I could not possibly have conjured up a better way of concluding June 16 than the way it all turned out. We were off to Soweto, ntwana! Going back to the township where the youth marched and died for their (and now our) rights, was already in itself, a soul-satisfying moment. On the drive to Soweto, the Afropolitan Explosiv gig was still fresh in my mind and its relevance was to play out before my eyes in the upcoming hours. After all, I was off to an event that was about the youth and the Arts. I was super-psyched: Soweto Up+Rising, here I come!
Before we even parked the car, the youthful and free-flowing energies of those already inside Club Pelican throbbed out into the street. A white couple entered through the doorway and climbed up the stairs: screw the fears there may be about going to Soweto at night, the BLK JKS are performing and it’s Youth Day!
It’s worth mentioning that Club Pelican’s location is rather on the dingy side; it being the only building occupied that night. But as scary as it may have been on any other night, on this particular night it was inviting, beckoning one and all to enter. There was a sense of safety in this joint, filled with a colourful mix of youth: a variety in ethnicity and background. So many languages whizzed past my ears as my companions and I made our way to the bar… how beautiful it sounded! And to think that this simple right for one to converse in one’s own language (albeit it was at school) is one of the precious things the youth of 1976 fought for!
As expected, even before we got to Soweto, the BLK JKS’ performance would be reserved for last. That suited us just fine. Squeezing past the crowd, I caught a glimpse of Motsatsing; I had to get closer! Her voice rung out over the packed club as she sang a number of songs in Sesotho and other indigenous languages. That’s when my mind drifted back to the Afropolitan Explosiv gig, once more. Here was a young woman making use of language in her artistic expression. Bodies jammed to her tune; black, white, coloured, Indian, whatever – it was music and they could feel it.
After Motsatsing’s performance, a young colourful girl with a truckload of energy and crazy, did her thing. This young thing, who goes by the name of MoonChild, was fresh, funky and fearless (a lot of comparisons were made to Nikki Minaj). MoonChild, supported by two members of the BLK JKS and Siya Shezi, rapped-sang with attitude and wowed the crowd with her fun I-don’t-give-a-damn dance moves. She was a delight to watch and hear.
Keeping with the youthful vibe, another young act got up on stage. Battle Cock, a rock band with a rapper as their lead vocalist, represented our current Model C high school kids: they spoke their minds and had full-blown confidence. A lot of the older members of the youth bopped their heads and swayed from side to side (I can’t believe I’m already in that category), while the younger, fresher kids jumped up and down, hands waving and heads swinging in all directions. I feared a moshpit would erupt at any time. But I have to admit, I had a jol.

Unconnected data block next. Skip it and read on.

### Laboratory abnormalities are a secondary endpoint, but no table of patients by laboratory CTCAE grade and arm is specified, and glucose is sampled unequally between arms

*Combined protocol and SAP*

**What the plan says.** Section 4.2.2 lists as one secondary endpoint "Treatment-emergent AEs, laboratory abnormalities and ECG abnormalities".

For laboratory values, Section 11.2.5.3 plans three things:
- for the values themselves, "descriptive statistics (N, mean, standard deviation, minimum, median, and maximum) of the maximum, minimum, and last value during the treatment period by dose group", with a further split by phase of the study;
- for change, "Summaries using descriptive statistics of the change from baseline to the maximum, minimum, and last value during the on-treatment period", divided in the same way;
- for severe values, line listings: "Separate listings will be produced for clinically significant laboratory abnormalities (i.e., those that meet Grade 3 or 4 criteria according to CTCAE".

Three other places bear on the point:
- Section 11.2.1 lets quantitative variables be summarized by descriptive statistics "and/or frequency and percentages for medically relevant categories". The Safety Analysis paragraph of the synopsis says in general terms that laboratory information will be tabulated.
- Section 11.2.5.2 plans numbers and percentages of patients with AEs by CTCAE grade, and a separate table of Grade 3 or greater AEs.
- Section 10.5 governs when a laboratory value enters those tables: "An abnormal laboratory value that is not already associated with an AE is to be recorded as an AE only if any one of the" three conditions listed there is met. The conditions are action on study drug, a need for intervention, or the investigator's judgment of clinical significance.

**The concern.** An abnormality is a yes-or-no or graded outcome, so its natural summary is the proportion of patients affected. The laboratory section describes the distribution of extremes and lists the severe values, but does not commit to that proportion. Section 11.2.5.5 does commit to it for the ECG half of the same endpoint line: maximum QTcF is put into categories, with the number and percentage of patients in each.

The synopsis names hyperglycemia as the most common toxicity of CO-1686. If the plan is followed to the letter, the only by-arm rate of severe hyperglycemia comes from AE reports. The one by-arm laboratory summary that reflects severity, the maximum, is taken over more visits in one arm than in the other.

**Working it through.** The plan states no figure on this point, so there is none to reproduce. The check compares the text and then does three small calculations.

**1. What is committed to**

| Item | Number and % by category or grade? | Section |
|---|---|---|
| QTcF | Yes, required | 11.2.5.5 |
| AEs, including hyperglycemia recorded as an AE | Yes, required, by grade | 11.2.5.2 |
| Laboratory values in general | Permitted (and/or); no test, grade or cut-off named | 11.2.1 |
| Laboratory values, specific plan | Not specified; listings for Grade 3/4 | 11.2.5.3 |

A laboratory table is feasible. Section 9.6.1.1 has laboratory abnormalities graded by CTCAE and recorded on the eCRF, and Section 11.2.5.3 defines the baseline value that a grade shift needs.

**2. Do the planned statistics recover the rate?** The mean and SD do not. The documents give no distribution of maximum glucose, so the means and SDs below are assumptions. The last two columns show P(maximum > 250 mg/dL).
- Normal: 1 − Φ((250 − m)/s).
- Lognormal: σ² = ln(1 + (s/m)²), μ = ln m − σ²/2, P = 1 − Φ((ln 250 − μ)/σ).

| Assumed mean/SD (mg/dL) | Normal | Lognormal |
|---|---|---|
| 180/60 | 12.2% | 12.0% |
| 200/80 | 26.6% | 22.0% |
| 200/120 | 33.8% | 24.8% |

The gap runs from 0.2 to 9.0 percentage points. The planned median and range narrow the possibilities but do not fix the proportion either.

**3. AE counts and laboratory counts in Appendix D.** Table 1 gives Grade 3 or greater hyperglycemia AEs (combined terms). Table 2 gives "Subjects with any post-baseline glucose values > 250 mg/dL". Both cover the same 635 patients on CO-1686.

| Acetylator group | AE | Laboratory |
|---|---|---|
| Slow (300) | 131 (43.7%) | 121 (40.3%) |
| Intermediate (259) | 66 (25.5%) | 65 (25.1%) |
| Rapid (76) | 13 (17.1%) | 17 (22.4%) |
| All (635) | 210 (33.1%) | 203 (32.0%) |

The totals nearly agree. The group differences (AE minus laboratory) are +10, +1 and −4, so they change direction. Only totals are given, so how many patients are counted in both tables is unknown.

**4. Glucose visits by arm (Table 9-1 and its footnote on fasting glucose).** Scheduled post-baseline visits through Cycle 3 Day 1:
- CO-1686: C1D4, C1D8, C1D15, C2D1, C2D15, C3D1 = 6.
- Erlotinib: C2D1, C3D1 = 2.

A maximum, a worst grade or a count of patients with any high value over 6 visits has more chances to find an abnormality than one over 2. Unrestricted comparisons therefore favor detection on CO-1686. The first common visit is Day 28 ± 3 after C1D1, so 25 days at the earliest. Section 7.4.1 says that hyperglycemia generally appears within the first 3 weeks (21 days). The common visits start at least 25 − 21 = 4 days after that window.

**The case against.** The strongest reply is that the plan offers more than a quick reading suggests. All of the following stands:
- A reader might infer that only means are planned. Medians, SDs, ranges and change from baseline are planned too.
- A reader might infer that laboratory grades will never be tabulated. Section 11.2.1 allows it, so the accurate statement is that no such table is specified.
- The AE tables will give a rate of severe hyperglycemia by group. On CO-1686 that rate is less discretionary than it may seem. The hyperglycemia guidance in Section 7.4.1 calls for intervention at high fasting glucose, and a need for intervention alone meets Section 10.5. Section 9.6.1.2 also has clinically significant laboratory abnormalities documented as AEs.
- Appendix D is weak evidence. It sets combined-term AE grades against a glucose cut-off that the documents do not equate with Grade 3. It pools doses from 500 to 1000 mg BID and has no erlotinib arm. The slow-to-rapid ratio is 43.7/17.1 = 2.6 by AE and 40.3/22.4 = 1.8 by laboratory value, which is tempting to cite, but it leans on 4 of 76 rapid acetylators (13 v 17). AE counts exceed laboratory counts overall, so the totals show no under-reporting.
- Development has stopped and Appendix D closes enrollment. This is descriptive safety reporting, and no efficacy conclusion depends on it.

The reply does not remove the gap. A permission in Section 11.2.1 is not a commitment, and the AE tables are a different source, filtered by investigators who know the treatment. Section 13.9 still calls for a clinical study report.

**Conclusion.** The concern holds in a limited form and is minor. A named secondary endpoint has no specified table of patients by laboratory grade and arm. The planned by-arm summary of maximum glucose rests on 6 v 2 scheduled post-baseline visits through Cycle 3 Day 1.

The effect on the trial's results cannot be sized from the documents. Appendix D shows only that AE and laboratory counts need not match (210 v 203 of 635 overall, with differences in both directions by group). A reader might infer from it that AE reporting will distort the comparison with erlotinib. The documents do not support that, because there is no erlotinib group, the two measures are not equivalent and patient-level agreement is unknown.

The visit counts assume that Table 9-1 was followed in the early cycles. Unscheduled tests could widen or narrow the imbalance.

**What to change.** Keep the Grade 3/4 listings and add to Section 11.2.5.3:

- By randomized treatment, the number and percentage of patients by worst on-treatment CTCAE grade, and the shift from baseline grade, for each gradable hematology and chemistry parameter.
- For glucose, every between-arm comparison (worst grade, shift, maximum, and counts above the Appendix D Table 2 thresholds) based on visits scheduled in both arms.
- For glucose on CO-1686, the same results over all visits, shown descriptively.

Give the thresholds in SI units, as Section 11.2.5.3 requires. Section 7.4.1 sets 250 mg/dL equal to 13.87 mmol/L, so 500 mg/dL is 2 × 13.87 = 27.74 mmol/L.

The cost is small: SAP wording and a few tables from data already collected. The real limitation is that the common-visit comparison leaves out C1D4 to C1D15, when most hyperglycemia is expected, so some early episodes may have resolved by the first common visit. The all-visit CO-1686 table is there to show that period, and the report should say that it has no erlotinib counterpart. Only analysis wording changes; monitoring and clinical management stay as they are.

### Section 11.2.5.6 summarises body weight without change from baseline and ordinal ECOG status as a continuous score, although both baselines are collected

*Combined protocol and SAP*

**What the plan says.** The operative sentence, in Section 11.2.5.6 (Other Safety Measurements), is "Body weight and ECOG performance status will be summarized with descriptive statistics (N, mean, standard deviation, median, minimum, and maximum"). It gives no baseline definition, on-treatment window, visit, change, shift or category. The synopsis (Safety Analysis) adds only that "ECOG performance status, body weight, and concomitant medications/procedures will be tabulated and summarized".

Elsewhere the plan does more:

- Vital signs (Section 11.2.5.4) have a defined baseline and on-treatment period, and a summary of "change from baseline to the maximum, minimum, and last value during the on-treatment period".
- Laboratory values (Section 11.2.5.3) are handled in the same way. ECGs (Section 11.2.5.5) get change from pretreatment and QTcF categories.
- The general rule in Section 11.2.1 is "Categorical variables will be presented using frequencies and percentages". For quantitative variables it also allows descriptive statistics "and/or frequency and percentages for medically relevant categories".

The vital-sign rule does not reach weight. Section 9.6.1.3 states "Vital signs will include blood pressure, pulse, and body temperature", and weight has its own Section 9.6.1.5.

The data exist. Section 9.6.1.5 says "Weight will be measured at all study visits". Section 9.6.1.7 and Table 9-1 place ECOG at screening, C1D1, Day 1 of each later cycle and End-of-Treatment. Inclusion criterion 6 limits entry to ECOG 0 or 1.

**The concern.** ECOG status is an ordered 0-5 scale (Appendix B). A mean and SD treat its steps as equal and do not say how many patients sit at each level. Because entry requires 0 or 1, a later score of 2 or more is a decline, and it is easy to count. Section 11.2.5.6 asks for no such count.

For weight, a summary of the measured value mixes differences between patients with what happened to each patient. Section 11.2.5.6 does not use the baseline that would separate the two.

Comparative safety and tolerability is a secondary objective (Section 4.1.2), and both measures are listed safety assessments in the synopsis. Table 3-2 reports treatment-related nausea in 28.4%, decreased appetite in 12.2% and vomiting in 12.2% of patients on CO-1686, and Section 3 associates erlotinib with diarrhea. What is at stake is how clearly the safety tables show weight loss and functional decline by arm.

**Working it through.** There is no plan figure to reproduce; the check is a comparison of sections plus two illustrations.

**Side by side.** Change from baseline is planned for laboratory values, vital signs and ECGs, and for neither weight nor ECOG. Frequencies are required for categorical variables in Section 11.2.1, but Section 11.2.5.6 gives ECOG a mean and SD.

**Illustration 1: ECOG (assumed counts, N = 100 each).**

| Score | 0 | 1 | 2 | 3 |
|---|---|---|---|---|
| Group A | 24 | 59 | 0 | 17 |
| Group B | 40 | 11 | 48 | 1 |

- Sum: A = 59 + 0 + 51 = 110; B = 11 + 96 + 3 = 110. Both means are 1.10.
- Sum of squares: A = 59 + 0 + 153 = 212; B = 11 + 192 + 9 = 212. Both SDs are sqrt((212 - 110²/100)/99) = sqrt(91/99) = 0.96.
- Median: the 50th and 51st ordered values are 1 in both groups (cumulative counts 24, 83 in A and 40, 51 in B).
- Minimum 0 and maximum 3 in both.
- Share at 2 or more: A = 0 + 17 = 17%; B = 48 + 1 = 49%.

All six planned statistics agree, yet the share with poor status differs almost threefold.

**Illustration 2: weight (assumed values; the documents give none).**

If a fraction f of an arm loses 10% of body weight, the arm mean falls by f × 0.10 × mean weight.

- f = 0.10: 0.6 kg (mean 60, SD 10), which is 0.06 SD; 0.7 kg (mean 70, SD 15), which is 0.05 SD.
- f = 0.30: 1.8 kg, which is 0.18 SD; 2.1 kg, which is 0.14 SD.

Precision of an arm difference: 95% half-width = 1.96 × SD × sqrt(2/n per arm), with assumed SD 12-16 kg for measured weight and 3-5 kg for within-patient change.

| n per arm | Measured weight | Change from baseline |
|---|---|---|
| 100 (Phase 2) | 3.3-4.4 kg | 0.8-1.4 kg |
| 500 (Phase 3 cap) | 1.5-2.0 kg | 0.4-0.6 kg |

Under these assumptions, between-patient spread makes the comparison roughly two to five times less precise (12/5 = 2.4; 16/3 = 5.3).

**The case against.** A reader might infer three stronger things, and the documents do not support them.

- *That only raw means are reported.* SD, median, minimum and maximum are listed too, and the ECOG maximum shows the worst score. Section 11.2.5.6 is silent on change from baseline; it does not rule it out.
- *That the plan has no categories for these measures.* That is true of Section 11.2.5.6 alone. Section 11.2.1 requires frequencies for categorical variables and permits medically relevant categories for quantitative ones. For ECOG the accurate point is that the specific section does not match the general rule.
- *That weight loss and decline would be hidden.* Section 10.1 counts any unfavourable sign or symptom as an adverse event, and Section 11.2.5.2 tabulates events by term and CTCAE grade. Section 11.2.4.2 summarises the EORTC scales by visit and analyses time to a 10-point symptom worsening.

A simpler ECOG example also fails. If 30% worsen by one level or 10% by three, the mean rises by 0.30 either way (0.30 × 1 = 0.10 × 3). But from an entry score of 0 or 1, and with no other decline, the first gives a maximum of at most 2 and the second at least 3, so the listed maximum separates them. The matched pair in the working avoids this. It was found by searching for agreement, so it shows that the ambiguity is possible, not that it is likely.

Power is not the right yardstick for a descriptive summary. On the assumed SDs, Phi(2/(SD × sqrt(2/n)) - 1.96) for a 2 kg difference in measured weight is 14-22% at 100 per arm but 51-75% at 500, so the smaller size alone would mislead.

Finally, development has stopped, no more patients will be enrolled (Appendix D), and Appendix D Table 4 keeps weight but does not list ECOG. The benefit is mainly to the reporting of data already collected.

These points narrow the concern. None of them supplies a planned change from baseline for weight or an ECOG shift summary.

While awaiting the BLK JKS performance, I marvelled at how great this gig was. The sound was on point, the lighting was effective and creative, the smoke machine gave the club and performances a wonderfully mysterious vibe, the service at the bar was efficient (and it helped that the bartenders looked hot), and it was obvious and appreciated that all the artists who had performed took the time to rehearse and pull off a fabulous show. Many of us have attended events put together by black people and a lot of the time we walk away a bit disappointed and embarrassed by their failure to pay attention to technicalities such as time, sound and lighting. And when a group of aboDarkie do get it right, I feel it should be noted and commended; black youth should stop believing they are somehow inferior to their white counterparts, such accomplishments (without a doubt the Soweto Up+Rising was a successful gig) prove that we are capable of a lot more than we give ourselves credit for.
My thoughts were disrupted by the sound of Linda’s guitar as the BLK JKS set up. As I joined the crowd (it was suddenly jam-packed), I wished I were a little bit taller as I struggled to see over the bodies in front of me. “Down by the lakeside…” sang the lead vocalist and the crowd enthusiastically joined in. The BLK JKS, mixing a range of South African languages and sounds in their music, are truly something special. They have reached international status. And on that night of June 16, with a crowd comprising of both the youth and a mix of cultures, they managed to make us feel as one. We all belonged. There was a sense of unity amongst us – the crowd; we were not just spectators, we were a part of the music that rang out loud and clear through the speakers. Tsepang, BLK JKS’ drummer, captivated us as always, flinging his dreadlocks and beating the drums mercilessly.
And did I mention Tsepang was topless? Yes, in that freezing weather, Club Pelican had transformed into what I shall refer to as the place of ‘The Birth of a New Identity’ (taking from the Afropolitan Explosiv’s gig I had attended earlier). Watching the BLK JKS perform Mzabalazo, truly appropriate for the significant day we were celebrating, people jumping up and down, lighters up, fists pumping the air and eyes glistening with gratitude and remembrance, I saw myself surrounded by The Cool Kids. We were The Cool Kids. Sure of ourselves. Knowledgeable enough to open ourselves to further learning and experiences. Filled with Love for our fellow human beings. Overflowing with Love for the Arts. Determined to make it in Soweto, in Joburg, in South Africa, in the World. All four members of the BLK JKS portrayed professionalism and passion and this poured over the thirsty crowd and we drank! For we know that this is the era of The Cool Kids!
Follow Amandla on Twitter: @JoziChicSA